• Which brands were popular in July? Bentley sales are up 212.5 percent, Land Rover sales are up over 178 percent and BMW sales are up 79.4 percent. MG sales continue to grow, up 197 percent in July, and triple what they were in July last year. Haval (GMW) utes and ISUZU utes continue to grow strongly. Honda sales seem to be in a rapid decline however, falling over 62 percent in July this year compared to last year. Australians bought 2,199 Hondas nationally in July last year and only 899 in July this year. This could be Honda’s new fixed-price agency model at play here, where Honda’s car prices are non-negotiable. Honda’s share of the new vehicle market has now halved from 3.6 per cent this time last year to 1.8 percent today. That’s the biggest drop in market share of any brand. MG now surpass Honda, sitting at 3.5 percent market share. This may force the company to rethink its fixed-price car sales model.
  • The demand for EVs and plug-in-hybrid electric vehicles continues to grow strongly, particularly in Victoria and NSW. In Victoria, 163 EVs sold in July this year, up from 56 last year. This does not include Tesla EV sales, as the US company does not report its sales figures. In NSW, 126 EVs sold in July this year compared to 35 in July last year. There is a $3000 EV subsidy for all new EVs sold from 1 July in Victoria, and a similar subsidy starts in NSW from 1 September this year. Unlike Victoria, NSW will not introduce a road user charge until 2027, so EV sales in NSW may take off after September this year.
  • Diesel and petrol vehicle sales continue to grow, however, particularly diesel SUVs and light commercial vehicles. Diesel SUV sales are up 42.4 percent in July and diesel light commercial vehicles are up 46 percent. This is keeping the share of EVs in the overall market very low, and they’ll continue to be low if the number of diesel and petrol vehicles sold keeps growing.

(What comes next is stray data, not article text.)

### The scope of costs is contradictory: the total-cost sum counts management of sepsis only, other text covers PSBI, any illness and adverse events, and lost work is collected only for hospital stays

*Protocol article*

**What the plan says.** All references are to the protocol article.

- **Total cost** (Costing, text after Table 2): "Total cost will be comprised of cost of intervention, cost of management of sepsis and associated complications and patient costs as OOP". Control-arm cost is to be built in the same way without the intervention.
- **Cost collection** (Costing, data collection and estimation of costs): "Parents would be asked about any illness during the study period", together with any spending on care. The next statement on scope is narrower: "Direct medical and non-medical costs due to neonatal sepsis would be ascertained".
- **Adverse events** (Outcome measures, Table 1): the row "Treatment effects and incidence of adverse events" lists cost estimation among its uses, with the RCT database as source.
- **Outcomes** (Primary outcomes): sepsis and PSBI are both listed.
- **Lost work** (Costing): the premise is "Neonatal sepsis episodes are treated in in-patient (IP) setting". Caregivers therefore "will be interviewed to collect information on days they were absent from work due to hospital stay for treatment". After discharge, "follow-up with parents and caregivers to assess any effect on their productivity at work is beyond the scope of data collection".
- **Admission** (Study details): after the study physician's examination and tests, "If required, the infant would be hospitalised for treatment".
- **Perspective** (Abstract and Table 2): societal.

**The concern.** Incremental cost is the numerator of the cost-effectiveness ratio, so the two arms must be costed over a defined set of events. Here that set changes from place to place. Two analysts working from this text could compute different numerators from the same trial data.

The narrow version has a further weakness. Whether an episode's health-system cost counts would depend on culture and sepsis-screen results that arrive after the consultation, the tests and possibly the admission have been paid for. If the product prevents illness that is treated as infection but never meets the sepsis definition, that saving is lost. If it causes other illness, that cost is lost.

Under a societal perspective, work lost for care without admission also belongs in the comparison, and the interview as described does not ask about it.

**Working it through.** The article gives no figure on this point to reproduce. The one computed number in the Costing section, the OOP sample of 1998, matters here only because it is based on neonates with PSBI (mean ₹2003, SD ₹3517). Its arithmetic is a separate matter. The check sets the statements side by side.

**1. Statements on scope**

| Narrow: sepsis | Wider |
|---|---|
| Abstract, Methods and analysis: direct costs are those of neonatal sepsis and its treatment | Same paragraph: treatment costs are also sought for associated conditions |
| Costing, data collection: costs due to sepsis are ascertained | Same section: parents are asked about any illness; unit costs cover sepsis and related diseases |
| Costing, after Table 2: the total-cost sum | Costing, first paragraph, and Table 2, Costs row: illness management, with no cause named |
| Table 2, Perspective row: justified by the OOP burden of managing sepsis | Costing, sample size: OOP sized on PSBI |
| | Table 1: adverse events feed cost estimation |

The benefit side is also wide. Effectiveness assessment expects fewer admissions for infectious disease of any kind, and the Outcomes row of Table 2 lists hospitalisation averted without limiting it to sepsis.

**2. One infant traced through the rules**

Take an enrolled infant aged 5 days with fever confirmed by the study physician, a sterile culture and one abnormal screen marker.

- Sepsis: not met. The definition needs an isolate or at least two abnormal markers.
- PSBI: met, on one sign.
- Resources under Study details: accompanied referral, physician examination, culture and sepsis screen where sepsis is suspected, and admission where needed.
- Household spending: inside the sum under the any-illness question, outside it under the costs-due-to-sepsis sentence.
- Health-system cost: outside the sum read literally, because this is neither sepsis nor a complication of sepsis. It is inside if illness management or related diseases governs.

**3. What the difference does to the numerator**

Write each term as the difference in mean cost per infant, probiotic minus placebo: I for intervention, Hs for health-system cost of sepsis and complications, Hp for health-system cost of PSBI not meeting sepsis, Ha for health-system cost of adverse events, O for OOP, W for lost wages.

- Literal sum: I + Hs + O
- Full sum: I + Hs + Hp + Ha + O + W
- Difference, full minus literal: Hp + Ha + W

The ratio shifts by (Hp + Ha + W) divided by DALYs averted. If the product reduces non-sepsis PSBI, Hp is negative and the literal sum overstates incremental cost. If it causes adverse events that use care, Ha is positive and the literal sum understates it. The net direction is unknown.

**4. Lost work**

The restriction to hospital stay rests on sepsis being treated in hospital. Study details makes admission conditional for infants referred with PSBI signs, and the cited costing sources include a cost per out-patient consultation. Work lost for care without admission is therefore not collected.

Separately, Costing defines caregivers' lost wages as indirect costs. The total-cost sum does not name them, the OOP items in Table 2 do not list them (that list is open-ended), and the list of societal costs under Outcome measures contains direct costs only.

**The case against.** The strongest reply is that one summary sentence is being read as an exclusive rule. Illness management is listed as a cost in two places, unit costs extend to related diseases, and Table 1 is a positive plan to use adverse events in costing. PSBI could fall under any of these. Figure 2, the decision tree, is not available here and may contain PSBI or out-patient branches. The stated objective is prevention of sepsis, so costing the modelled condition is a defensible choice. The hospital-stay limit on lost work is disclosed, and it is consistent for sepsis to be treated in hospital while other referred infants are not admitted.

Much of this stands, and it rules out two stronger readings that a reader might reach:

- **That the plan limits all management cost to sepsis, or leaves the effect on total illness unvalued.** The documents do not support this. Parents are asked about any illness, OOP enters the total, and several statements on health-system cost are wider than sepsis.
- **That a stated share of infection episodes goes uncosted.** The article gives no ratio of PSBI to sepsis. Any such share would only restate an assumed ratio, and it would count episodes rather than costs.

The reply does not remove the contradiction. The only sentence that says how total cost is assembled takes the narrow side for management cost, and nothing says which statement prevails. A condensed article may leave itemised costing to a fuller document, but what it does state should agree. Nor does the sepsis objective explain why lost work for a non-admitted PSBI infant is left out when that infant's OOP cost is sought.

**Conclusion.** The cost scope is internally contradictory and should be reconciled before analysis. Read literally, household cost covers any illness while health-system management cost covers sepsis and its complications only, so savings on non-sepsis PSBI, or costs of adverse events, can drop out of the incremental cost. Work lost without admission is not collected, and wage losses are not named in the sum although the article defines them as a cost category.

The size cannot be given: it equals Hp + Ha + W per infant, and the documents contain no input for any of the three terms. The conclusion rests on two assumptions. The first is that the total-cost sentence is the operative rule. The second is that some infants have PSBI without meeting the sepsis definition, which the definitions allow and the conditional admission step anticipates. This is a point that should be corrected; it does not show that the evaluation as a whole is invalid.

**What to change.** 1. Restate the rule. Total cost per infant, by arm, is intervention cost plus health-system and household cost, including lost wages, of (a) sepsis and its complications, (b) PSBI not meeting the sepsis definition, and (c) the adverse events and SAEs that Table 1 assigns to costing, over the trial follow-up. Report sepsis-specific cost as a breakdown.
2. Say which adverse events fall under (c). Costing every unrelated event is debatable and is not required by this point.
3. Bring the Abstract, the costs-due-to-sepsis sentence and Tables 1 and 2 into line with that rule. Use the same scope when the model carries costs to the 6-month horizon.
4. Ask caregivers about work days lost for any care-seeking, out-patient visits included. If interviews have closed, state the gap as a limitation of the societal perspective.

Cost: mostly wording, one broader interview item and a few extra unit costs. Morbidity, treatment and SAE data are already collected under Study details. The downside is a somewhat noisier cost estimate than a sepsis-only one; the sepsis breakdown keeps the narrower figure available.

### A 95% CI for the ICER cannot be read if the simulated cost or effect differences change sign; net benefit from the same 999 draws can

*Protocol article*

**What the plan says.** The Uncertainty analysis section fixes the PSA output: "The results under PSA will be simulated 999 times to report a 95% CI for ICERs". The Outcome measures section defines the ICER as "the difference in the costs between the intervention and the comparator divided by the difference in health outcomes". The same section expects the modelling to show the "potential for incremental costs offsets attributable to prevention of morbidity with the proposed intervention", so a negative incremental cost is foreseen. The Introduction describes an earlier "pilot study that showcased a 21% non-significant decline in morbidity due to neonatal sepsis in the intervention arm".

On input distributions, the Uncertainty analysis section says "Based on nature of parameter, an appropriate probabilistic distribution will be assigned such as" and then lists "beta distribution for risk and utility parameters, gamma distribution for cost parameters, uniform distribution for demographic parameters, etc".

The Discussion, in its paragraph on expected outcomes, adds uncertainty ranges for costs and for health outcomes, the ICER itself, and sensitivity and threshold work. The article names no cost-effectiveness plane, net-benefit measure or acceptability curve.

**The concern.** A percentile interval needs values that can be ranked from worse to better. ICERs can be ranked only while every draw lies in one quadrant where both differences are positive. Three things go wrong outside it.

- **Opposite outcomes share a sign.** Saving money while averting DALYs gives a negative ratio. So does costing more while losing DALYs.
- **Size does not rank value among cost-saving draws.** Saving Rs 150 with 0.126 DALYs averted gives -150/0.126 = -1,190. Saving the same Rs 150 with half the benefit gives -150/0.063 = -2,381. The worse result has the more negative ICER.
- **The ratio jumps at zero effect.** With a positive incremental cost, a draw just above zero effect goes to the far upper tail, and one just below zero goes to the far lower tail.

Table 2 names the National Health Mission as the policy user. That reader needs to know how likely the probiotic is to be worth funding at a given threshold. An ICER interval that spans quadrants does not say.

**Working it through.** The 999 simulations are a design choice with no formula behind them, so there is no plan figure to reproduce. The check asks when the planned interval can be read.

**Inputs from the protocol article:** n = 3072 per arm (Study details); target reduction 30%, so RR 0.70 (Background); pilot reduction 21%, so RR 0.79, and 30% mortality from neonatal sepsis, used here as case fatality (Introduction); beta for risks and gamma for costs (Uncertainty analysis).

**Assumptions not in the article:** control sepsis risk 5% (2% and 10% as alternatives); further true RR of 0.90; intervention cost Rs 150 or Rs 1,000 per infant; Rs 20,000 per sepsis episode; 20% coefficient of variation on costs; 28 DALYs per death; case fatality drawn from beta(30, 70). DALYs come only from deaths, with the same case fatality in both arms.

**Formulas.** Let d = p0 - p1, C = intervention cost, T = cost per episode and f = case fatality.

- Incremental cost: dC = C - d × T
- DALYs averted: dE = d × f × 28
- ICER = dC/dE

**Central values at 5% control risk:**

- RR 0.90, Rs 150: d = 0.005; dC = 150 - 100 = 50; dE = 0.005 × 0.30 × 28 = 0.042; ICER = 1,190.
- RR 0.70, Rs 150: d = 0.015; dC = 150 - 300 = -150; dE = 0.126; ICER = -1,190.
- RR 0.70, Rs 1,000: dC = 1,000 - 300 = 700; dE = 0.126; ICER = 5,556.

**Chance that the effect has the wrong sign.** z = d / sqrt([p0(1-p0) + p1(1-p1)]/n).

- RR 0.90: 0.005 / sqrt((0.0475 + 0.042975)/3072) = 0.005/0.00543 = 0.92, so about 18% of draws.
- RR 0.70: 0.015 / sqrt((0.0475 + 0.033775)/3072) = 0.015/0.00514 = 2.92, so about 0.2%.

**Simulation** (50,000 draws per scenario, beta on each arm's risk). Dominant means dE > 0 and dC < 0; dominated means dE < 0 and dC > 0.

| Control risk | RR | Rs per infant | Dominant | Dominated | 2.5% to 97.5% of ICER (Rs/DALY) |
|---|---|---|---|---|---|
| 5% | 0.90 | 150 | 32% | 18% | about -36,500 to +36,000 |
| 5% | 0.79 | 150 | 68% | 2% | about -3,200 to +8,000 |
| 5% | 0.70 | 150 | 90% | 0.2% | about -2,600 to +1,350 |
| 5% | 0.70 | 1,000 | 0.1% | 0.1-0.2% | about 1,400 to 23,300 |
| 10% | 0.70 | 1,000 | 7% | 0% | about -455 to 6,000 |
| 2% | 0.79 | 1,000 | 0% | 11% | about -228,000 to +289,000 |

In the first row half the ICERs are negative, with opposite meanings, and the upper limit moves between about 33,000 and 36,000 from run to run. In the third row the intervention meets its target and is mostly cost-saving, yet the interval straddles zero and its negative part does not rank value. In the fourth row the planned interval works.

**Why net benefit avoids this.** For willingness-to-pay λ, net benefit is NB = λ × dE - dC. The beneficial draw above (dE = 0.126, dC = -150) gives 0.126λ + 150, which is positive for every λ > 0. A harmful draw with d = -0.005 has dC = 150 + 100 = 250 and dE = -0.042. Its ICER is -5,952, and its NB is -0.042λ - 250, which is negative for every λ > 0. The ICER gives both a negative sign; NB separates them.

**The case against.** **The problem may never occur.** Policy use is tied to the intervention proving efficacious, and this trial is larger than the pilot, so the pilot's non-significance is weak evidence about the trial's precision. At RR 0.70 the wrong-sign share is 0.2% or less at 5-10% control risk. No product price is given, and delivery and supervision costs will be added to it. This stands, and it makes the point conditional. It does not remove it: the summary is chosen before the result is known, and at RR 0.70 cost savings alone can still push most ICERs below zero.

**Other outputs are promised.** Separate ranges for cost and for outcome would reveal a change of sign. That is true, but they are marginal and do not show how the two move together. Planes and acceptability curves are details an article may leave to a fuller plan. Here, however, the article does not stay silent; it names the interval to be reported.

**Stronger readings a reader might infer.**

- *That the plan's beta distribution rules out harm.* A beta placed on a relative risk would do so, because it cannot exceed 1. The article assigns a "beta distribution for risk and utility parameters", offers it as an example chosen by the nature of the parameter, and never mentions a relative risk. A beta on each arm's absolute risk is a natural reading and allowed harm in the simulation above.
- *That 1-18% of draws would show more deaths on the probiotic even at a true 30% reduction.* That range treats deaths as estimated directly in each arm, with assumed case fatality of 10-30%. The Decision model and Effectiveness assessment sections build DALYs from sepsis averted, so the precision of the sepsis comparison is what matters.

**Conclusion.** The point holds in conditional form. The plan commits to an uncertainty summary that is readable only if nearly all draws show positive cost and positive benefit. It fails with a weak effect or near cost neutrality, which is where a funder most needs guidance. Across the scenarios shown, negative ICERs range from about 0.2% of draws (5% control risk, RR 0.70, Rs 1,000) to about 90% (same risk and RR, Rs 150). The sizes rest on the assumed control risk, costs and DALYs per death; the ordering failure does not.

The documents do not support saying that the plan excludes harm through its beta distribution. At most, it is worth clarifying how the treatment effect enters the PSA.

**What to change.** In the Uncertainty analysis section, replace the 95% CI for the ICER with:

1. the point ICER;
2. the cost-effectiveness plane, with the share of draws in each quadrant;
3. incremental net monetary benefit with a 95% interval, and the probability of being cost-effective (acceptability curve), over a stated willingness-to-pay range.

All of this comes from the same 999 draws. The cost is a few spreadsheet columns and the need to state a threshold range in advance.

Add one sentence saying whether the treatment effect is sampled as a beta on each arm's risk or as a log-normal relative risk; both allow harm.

• New car sales totalled 84,861 units in July 2021, the fewest in five months. But sales are up 16.1 percent on a year ago. New-car sales momentum has slowed because of lockdowns, supply bottlenecks, and delayed car deliveries to dealers. The worsening global chip shortage is continuing to disrupt motor vehicle production. Also, latest ABS data shows a reduction in loans for motor vehicles of 11.7 percent in June 2021.
  • Consumer demand for new SUVs and utes continues to support car dealerships. SUVs jumped 14.9 percent and light and heavy commercial vehicles 37.8 percent higher, but passenger car sales in July were down 2.9 percent over the year. EV sales grew by 260 percent in NSW and 191.1 percent in Victoria. Low interest rates and the Federal Government’s instant asset write off scheme also support new-car sales.
  • Sales across states – NSW (-1.7 percent), Victoria (+34.1 percent), Queensland (+26.1 percent), South Australia (+4.9 percent), Western Australia (+22.4 percent), Tasmania (+17.7 percent), Northern Territory (+39 percent), ACT (-11.2 percent)
  • Utes continue to dominate sales in July, led by the Toyota Hilux (4,610), Ford Ranger (4,064) and ISUZU D-Max (2,535). The Toyota Corolla was the biggest selling passenger car (2,535).
  • Leading auto retailer Eagers Automotive reported that for the six months to June 2021, it expects to record an underlying profit before tax of almost $219 million, up 442 percent on the period prior. Eagers shares are up almost 23 percent in 2021 year to date.
  • ARB Corp, Australia’s largest manufacturer of four-wheel-drive parts and accessories reported an unaudited revenue of $623 million for the financial year 2021, up 40 percent, with profits before tax of around $150 million. ARB shares are up 55 percent so far in 2021.

​Data source: Federal Chamber of Automotive Industries (FCAI).

Statistics as discussed on THE GRILLE, a new automotive industry podcast hosted by Greg RustShane Jacobson and VACC CEO, Geoff Gwilym. Visit: